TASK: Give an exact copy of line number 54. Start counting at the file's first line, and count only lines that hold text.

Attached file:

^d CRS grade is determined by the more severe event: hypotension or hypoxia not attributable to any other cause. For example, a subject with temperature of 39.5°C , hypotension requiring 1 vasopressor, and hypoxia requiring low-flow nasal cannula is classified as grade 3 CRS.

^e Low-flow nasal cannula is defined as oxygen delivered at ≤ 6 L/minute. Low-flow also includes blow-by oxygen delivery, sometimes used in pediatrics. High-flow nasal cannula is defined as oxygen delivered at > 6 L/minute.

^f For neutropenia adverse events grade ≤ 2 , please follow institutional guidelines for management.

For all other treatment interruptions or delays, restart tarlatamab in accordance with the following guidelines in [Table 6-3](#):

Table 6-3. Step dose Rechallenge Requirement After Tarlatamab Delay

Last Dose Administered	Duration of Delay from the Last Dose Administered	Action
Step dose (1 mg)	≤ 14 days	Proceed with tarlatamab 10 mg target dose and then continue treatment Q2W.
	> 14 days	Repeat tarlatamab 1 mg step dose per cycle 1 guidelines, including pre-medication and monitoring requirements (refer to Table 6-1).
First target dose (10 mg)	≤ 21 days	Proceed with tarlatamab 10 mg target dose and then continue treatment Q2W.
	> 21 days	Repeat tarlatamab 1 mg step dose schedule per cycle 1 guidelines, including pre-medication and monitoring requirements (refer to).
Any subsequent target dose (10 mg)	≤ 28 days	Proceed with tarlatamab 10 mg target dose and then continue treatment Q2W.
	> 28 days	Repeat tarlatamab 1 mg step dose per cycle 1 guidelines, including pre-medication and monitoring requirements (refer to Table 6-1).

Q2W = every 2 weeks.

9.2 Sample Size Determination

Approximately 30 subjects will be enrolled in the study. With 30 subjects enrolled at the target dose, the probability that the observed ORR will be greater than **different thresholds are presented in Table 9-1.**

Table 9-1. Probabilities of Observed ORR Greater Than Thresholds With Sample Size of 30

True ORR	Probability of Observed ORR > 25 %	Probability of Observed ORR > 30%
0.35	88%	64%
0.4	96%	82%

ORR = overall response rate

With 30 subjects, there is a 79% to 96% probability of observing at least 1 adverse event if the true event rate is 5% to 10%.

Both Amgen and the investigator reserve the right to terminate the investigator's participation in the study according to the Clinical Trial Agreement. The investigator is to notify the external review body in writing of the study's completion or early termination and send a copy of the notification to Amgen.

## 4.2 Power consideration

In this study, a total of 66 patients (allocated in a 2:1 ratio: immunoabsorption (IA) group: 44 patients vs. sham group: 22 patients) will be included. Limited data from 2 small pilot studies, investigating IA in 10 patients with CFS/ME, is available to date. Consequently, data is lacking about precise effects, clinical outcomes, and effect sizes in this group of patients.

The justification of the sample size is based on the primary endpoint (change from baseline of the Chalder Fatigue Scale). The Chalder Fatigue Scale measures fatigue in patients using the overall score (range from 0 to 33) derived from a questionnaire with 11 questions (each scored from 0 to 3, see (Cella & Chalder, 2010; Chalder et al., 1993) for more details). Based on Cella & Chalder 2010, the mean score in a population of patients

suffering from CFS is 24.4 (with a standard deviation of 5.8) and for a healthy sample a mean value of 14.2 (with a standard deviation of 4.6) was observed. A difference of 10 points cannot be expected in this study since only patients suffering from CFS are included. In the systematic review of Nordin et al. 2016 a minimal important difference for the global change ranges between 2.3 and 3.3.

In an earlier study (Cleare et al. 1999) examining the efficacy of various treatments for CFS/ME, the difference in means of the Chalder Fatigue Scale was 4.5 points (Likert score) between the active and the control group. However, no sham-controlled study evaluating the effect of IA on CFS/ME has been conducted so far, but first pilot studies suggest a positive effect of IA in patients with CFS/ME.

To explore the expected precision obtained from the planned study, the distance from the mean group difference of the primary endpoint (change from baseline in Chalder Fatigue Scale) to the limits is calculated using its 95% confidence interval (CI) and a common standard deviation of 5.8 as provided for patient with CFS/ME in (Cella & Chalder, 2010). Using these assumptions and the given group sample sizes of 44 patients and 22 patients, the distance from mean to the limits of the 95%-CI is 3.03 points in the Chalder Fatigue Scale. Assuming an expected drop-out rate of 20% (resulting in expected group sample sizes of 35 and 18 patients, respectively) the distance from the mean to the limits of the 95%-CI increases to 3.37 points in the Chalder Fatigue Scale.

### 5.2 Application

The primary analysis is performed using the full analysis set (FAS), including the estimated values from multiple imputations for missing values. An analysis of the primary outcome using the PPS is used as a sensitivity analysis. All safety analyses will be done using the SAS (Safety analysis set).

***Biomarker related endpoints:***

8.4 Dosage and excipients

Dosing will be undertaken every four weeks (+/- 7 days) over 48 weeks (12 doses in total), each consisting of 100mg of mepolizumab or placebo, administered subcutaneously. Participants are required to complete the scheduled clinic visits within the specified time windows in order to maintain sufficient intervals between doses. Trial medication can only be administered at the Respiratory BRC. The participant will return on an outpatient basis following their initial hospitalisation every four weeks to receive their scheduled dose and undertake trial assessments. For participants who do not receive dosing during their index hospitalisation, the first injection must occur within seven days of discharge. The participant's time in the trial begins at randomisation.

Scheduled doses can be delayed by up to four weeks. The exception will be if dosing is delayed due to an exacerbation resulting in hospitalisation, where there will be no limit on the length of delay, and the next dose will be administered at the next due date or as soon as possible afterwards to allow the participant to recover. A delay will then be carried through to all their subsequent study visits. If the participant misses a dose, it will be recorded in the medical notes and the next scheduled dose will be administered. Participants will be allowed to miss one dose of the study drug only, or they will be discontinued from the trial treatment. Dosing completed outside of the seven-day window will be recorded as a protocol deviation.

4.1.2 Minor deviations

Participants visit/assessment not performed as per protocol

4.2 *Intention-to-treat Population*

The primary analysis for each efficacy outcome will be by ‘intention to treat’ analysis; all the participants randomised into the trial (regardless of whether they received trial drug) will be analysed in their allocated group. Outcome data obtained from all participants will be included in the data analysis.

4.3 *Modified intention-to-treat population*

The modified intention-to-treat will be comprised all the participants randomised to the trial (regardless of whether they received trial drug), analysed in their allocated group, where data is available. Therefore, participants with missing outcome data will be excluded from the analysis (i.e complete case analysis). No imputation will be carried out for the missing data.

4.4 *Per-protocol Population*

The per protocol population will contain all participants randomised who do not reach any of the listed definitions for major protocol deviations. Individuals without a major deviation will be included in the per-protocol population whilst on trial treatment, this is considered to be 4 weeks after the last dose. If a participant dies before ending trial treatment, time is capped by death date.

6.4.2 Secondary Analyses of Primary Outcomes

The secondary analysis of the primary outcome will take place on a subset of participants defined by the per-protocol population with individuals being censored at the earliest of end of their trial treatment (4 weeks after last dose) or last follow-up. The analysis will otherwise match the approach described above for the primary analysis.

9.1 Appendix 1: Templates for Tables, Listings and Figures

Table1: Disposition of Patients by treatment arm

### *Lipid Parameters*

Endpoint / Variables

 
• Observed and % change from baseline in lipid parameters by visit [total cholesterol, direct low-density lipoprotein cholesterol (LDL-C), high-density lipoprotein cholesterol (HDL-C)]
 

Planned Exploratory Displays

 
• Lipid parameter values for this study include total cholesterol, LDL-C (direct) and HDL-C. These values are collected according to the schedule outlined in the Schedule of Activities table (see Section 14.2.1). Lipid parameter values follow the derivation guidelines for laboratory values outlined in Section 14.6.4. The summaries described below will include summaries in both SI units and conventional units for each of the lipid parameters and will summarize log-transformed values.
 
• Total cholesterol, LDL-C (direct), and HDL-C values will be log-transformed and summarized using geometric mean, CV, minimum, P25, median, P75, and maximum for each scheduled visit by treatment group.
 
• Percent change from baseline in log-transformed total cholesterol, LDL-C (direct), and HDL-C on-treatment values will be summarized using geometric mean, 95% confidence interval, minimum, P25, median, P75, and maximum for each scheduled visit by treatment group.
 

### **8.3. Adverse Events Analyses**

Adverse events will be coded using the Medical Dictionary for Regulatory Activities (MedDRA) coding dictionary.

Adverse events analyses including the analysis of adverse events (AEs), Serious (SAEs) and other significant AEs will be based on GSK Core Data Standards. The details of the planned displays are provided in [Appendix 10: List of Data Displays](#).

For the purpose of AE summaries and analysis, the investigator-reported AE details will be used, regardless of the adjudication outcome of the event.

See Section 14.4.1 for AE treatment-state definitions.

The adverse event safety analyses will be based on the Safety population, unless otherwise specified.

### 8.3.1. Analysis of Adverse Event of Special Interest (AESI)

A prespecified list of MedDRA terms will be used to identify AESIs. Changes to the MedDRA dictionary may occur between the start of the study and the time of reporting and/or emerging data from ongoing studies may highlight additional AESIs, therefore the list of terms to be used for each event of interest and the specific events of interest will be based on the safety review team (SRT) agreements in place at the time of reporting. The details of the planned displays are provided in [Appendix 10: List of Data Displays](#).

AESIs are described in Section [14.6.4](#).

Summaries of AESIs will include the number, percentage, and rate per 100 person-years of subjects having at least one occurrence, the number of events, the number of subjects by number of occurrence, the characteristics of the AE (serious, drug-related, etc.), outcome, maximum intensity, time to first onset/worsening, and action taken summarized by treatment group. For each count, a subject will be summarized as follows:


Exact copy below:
### **8.3. Adverse Events Analyses**